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Irish staff at the Body Shop wait for wages as retailer shuts stores in the Republic

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Irish staff at the Body Shop have refused to work on Thursday after being informed that they would not be paid for the last three weeks of their employment. 

The cosmetics and skincare brand closed its doors across Ireland on Thursday after a tumultuous period for the struggling retailer, with the company set to go into liquidation next week, it is understood. 

Employees at the Body Shop were informed yesterday by management that they would not receive payment for the hours worked from the February 11, but that they were still expected to work today, Thursday, so stock from the stores could be cleared.

People Before Profit TD, Mick Barry, said he has spoken with Body Shop’s Cork store, which employs five staff members, and said they are owed a combined total of more than €10,000 in unpaid wages. One of those workers is owed more than €4,000.

A Closed sign stuck to the door of The Body Shop store in Cork, which employs five staff members

“Workers are owed three weeks wages and holiday pay,” said TD, Mick Barry. “Like the Debenhams workers and many others before them, they will now have to keep their fingers crossed and hope they can recoup the monies owed to them from a liquidation process.”

The Body Shop employs 50 people in the Republic across its seven stores. Five of the stores have leases signed by The Body Shop International Ltd, according to most recent account filings. The other two stores operate under franchise agreements.

Last year, the Irish arm of the Body Shop reported a pre-tax loss of €1.6m which the company said was primarily driven by an impairment loss on intangible assets of over €1.5m.

It is understood that store stock was scheduled to be removed from the Body Shop stores across Ireland on Thursday, however, these plans have been altered following refusals by staff to work without compensation. 

Once a thriving cosmetics and skincare brand known for its ethical commitments, the Body Shop has struggled in recent months, with widespread store closures and job cuts hitting the retailer’s business in both Europe and the UK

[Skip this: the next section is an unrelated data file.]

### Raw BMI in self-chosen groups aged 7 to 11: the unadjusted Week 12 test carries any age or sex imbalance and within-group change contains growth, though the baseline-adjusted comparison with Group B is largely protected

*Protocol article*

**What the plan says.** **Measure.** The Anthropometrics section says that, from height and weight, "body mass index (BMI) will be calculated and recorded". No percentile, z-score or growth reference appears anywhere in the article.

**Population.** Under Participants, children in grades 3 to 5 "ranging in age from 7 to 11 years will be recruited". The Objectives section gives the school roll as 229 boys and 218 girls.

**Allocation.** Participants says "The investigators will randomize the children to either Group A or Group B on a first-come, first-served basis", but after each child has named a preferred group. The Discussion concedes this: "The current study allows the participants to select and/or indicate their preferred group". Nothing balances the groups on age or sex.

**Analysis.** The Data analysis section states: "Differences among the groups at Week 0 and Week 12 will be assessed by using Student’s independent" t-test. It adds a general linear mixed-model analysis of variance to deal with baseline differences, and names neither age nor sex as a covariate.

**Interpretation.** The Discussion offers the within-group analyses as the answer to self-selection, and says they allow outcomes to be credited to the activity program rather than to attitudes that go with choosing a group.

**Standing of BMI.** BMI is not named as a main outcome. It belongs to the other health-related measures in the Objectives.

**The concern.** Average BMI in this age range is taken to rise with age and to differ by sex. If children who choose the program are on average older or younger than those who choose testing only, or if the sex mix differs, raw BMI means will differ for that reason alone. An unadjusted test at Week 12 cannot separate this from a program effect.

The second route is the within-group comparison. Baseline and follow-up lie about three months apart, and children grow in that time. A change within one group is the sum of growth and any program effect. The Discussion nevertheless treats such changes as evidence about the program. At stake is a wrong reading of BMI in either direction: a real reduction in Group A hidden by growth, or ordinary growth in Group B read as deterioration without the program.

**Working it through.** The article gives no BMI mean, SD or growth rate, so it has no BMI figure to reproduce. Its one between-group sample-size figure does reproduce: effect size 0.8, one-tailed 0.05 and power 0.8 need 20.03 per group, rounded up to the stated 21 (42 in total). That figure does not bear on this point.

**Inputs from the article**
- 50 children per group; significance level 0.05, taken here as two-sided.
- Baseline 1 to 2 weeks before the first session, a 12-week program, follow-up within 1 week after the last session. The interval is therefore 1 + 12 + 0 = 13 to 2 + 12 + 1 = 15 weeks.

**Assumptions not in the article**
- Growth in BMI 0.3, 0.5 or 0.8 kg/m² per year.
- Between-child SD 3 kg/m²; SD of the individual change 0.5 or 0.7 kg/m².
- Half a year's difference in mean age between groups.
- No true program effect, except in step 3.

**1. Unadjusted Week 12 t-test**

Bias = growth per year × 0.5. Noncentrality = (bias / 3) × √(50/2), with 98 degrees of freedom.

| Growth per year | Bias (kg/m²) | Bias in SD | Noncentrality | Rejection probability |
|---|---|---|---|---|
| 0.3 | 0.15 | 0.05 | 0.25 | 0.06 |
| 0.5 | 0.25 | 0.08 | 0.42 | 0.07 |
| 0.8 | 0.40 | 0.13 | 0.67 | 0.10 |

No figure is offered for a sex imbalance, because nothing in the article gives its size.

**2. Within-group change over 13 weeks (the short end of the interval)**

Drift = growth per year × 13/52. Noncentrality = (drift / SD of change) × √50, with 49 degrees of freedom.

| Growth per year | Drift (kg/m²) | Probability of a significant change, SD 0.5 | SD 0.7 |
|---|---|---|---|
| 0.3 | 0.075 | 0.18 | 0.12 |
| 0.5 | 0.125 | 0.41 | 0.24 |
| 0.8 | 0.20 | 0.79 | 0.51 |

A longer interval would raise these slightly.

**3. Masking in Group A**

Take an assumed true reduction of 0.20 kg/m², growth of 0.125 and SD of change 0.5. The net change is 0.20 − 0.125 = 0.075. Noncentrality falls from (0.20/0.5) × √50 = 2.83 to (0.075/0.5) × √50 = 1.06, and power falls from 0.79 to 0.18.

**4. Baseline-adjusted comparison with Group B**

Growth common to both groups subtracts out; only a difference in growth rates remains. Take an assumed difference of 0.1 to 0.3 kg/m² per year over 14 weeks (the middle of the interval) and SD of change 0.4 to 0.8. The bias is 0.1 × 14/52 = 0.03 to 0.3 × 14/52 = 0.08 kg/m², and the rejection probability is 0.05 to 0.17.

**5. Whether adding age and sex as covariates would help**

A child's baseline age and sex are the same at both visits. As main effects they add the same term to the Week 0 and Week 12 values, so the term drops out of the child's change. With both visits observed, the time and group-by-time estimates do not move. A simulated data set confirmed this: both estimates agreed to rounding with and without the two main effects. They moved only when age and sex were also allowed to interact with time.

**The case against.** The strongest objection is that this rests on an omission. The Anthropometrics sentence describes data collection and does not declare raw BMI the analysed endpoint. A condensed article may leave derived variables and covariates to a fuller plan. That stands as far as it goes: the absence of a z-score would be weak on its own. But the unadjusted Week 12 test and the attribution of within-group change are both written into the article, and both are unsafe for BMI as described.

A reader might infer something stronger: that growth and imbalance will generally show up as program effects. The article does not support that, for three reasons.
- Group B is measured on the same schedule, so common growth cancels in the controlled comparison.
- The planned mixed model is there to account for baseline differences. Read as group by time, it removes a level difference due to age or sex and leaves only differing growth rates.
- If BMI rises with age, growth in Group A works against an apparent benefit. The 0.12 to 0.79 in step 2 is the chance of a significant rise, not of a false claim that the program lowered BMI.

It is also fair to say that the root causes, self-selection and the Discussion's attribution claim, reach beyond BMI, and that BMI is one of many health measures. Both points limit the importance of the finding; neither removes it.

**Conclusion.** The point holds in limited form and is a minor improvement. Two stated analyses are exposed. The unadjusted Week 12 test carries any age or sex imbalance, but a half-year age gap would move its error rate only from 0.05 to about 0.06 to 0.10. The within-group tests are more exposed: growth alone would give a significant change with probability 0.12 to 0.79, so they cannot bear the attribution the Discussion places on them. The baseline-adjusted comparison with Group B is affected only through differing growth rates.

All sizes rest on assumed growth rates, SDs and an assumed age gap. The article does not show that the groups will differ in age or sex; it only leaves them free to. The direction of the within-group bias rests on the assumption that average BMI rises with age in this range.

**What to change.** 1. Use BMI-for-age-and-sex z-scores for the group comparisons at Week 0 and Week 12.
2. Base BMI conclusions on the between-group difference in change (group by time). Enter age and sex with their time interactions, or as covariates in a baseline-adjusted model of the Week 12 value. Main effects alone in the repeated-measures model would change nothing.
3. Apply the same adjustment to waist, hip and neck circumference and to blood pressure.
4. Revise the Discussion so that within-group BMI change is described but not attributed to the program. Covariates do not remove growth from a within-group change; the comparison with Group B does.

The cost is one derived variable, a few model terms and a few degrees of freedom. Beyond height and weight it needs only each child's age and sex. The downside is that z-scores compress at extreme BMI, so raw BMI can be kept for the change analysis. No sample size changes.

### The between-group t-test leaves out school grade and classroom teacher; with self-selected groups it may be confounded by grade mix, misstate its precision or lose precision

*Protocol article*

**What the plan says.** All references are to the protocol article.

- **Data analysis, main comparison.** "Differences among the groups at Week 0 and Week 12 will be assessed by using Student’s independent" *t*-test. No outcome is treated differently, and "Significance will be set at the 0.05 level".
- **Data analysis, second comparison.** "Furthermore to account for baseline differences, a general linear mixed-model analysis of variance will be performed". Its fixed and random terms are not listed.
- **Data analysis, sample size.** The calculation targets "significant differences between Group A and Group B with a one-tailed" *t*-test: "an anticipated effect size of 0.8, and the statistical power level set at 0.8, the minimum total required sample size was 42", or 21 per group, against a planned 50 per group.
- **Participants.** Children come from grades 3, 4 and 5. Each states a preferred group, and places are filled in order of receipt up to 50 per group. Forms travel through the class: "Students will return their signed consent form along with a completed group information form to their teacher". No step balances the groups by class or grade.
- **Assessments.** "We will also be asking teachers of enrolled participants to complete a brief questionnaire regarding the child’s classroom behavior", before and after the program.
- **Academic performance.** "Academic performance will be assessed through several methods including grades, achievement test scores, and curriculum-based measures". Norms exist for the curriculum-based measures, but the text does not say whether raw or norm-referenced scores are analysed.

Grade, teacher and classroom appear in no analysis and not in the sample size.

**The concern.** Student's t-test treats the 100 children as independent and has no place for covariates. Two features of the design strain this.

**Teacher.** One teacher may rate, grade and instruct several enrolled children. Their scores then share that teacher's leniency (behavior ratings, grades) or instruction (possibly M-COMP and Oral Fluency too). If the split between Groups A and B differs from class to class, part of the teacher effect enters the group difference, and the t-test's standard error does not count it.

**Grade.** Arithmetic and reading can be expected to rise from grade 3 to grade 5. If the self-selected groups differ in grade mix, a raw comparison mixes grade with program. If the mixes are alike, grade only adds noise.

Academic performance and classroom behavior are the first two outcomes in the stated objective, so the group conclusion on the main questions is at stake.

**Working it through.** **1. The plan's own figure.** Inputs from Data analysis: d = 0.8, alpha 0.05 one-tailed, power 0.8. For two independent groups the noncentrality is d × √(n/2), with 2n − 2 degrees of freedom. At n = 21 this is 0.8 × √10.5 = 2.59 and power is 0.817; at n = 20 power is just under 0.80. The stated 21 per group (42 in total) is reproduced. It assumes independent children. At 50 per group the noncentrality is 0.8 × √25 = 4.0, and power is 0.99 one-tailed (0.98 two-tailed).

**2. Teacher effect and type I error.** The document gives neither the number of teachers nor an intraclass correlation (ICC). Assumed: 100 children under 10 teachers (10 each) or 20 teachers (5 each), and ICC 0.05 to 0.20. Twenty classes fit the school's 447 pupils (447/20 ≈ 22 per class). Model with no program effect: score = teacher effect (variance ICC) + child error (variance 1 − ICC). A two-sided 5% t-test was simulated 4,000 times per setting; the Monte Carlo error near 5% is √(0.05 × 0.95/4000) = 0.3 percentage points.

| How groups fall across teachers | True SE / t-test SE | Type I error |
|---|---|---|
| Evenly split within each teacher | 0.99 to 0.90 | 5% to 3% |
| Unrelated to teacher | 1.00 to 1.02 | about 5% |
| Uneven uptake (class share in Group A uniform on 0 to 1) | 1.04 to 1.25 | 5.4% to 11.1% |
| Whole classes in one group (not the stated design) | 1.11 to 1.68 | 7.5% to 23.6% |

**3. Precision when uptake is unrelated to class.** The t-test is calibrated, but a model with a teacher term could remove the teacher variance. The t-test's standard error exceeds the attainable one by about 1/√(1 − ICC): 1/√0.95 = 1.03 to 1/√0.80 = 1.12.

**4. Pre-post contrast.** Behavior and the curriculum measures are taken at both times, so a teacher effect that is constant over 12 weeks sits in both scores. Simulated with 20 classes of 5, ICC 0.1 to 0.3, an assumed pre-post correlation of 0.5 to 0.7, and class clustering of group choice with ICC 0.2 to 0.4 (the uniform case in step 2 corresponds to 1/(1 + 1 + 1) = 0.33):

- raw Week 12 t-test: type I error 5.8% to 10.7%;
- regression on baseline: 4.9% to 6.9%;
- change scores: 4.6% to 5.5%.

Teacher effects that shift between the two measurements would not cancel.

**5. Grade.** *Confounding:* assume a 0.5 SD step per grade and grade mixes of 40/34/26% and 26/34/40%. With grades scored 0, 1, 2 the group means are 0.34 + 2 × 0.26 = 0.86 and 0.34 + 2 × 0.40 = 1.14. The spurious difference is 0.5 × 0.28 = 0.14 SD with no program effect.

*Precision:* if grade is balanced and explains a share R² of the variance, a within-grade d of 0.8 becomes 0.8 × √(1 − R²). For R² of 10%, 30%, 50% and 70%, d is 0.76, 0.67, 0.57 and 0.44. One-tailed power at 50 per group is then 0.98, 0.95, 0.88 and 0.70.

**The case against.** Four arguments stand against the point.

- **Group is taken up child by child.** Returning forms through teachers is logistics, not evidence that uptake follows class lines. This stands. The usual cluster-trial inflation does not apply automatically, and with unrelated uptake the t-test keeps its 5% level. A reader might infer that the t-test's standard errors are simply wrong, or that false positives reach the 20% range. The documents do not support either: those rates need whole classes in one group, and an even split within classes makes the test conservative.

Last year, The Body Shop was sold to Pan-European investor Aurelius, which owns Footasylum and Lloyds Pharmacy, in a deal worth £207m (€242m).

Most of the retailer’s European business was then subsequently sold to another buyer, who was not named at the time. It is know understood that the buyer is a company named Alma24. 

Since then, The Body Shop’s German arm has fallen into administration, with staff in Belgium told that their jobs were not safe. The German and Belgian stores employ a total of 460 people.

The Body Shop’s UK business, which is still under the ownership of Aurelius, also fell into administration, with the company announcing it would shut up to half of its 198 stores in the UK and cut the size of its head office, leading to hundreds of job losses.

Concerns raised

Following the announcement that the skincare retailer would close, several concerns have been raised about how the redundancies have been handled, with HR services firm, Peninsula Ireland saying it “raises the importance of employer responsibilities in these situations.”

“We are concerned to hear about the handling of redundancies during The Body Shop closures in Ireland,” said Peninsula CEO, James Potts.

“Upon being made redundant, employees in Ireland are entitled to the payment of their work done, annual leave owed, and in some cases, redundancy payments. Indeed, failure to deliver this may result in complaints being taken out against the employer.”

“This situation highlights the importance of adhering to fair procedures when it comes to any type of dismissal, including redundancy, and the value of employer preparation and knowledge for this unfortunate eventuality.”

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